Q: Are hard plastic containers (for example for blood test strips) too small to include recycle symbols recyclable?
A: Unless it has a recycling symbol on it, no.
Q: Are plastic clothes hangers recyclable (for example broken ones)?
Paper & Cardboard
Q: Are pizza boxes recyclable? Should food be removed? What if inside has grease?
A: As a general rule, pizza boxes are not recyclable if it has grease on it. Some recycling companies have equipment that can process the grease so check with yours. If your recycling company does not take pizza boxes, they can be repurposed in the garden. You can also take the parts of the box that are not greasy and recycle those.
Q: Envelopes with thin plastic windows, should the thin plastic window be removed?
A: The plastic windows should be removed and put with your other plastic film. The same with the plastic that comes on pasta boxes. All plastic film can be recycled at your local grocery store. Every store over 10,000 sq/ft that sells plastic film or items packaged in plastic film is required to have a drop box.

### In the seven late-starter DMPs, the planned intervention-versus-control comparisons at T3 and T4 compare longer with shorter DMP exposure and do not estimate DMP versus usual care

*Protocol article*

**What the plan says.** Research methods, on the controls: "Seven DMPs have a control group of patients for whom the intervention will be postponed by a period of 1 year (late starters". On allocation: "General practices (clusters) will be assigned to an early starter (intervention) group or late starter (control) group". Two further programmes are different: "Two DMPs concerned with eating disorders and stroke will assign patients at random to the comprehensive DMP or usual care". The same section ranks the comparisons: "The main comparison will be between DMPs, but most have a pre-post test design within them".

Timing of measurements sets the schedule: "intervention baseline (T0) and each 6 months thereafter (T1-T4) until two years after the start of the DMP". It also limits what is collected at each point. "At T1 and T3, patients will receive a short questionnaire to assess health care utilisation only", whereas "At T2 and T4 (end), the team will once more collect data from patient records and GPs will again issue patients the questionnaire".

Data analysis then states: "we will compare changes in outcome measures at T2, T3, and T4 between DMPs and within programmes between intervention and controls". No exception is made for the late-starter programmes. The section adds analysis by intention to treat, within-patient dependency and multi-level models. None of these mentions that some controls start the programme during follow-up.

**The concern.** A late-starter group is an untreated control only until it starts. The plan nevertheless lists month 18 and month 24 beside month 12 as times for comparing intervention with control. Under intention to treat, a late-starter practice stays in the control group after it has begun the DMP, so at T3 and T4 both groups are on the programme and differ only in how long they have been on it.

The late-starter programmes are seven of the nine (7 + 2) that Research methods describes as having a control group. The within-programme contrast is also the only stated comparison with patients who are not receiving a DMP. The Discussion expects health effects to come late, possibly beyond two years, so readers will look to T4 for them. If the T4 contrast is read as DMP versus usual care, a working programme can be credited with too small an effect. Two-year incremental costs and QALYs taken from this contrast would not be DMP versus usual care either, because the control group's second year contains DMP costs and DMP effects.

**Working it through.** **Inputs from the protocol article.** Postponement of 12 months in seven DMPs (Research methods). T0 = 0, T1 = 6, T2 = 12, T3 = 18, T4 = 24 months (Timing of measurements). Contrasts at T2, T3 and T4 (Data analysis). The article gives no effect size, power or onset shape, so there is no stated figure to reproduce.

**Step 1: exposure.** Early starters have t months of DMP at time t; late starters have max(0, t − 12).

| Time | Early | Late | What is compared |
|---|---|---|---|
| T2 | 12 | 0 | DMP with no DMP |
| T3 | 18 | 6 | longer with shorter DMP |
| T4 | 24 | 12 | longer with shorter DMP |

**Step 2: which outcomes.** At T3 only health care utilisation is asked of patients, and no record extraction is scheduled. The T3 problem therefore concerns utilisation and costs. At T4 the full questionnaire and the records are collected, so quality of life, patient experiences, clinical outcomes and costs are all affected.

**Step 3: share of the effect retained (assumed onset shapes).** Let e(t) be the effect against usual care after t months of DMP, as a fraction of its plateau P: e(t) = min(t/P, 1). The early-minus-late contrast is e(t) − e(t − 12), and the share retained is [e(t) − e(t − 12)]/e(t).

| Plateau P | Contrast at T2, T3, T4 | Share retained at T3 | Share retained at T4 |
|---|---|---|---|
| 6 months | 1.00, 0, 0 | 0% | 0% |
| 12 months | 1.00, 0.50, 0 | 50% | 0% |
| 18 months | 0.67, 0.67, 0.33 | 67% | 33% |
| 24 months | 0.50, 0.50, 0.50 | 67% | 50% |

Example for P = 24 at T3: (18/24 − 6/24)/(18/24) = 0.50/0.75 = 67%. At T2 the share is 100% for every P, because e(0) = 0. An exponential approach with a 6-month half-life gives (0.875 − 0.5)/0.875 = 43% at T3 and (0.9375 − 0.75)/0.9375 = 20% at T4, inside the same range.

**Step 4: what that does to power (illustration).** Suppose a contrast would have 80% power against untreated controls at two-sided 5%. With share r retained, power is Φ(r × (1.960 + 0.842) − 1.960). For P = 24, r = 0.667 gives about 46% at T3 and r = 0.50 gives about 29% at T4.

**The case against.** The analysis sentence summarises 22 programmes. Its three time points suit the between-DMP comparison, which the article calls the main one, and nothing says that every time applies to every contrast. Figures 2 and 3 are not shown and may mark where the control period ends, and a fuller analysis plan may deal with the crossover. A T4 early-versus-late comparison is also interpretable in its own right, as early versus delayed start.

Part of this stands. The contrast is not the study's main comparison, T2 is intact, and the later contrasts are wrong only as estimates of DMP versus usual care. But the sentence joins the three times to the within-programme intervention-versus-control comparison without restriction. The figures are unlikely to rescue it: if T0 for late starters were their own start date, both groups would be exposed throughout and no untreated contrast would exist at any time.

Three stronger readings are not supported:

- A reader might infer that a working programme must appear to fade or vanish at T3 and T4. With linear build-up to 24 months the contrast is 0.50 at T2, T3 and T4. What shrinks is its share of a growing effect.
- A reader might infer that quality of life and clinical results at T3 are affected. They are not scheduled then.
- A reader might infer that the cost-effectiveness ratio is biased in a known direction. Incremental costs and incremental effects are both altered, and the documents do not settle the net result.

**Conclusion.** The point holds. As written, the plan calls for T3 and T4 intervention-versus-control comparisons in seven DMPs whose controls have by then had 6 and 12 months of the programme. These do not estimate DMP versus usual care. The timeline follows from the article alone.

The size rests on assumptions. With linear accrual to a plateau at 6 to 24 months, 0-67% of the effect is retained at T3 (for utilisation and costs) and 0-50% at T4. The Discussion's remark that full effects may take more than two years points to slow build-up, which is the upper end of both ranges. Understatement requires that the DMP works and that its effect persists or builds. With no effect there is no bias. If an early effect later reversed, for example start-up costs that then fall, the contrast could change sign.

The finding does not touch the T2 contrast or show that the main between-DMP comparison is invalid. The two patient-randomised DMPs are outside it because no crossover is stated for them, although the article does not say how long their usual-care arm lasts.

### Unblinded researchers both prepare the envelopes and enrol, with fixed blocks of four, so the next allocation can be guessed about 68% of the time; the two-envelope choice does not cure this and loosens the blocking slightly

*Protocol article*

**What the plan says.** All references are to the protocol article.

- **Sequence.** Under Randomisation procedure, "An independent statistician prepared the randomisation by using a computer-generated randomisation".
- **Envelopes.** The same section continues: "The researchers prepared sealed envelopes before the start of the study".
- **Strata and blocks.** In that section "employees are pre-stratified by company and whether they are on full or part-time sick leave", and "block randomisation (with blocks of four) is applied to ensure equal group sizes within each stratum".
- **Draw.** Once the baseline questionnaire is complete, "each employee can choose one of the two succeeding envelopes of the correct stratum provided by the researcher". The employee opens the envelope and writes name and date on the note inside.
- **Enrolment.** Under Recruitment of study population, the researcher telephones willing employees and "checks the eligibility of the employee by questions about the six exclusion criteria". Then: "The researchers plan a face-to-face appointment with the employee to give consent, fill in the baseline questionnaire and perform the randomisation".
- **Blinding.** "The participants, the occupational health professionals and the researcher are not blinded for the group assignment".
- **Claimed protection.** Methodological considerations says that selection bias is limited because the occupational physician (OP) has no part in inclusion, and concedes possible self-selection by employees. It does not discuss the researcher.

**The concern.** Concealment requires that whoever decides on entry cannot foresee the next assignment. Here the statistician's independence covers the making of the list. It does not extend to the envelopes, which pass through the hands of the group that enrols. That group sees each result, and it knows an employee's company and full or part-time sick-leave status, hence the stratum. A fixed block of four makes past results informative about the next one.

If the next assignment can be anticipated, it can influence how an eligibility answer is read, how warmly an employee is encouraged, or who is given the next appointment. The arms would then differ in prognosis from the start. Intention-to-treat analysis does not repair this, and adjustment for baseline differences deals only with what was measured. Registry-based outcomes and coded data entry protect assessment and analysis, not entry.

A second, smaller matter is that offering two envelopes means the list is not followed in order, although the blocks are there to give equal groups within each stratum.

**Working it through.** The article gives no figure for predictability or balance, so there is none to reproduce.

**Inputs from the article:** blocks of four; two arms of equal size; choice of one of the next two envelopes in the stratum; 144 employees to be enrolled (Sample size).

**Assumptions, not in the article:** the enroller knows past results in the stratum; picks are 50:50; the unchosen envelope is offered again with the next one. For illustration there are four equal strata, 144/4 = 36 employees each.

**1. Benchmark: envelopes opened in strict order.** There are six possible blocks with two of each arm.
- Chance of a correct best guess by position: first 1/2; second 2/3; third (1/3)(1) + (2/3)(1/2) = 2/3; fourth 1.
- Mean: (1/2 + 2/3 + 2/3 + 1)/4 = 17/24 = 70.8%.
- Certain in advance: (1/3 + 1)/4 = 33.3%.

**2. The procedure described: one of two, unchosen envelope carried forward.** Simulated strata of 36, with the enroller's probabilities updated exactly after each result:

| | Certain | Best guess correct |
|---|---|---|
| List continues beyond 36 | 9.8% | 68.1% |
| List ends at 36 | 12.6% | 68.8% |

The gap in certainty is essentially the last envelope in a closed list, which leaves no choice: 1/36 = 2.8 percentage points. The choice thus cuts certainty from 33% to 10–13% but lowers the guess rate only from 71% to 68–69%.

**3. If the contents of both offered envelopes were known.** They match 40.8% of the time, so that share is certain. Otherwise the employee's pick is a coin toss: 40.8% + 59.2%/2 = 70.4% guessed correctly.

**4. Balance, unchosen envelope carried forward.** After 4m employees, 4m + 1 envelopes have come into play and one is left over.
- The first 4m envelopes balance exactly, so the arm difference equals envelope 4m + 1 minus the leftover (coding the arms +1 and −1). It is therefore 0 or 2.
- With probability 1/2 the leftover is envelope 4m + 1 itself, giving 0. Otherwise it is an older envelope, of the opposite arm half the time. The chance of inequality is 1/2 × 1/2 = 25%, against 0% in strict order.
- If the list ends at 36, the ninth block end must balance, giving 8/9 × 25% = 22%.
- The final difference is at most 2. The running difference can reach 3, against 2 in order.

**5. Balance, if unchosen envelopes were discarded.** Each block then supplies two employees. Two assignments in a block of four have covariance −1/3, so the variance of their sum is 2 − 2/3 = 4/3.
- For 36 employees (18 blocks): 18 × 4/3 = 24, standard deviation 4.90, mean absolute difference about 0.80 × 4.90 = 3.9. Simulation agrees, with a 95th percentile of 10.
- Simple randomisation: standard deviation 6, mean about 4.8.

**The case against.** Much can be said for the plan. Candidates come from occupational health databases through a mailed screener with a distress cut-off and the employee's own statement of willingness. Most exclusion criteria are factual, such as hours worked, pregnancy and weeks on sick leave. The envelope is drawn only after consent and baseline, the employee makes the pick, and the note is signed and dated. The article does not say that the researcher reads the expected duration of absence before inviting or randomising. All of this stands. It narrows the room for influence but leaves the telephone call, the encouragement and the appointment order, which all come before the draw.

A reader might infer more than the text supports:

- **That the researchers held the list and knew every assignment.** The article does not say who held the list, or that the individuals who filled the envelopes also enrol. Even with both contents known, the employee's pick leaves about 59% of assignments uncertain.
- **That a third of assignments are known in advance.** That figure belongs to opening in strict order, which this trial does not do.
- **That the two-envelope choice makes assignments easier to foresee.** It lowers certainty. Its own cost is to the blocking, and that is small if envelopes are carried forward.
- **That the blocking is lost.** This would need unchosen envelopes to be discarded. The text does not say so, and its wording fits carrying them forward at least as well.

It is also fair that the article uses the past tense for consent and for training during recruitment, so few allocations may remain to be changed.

Q: Is heavy paper packaging with inside bubble wrap on recyclable?
A: The paper part is recyclable, the bubble wrap is not.
Q: Should things like cereal boxes be flattened? Should large cardboard boxes be broken down?
A: Yes, but really just to make more room in your recycling bin. Cardboard is put in a bailer and flattened once it gets to the recycling facility.
Q: What about wax paper?
A: There’s a lot of conflicting information. This page provides some guidance.
Q: In general, what can be placed in the recycling bin?
A: All metal, glass, paper, and cardboard can be placed in a recycling bin. Plastic that has the recycling symbol can be placed in the recycling bin.
What should not be placed in the recycling bin?
- Plastic that does NOT have a recycling symbol
- Thin plastic film, such as saran wrap and plastic grocery bags cannot be placed in the bin but can be dropped off at the grocery store
- All hazardous waste
- Anything with an electrical wire attached to it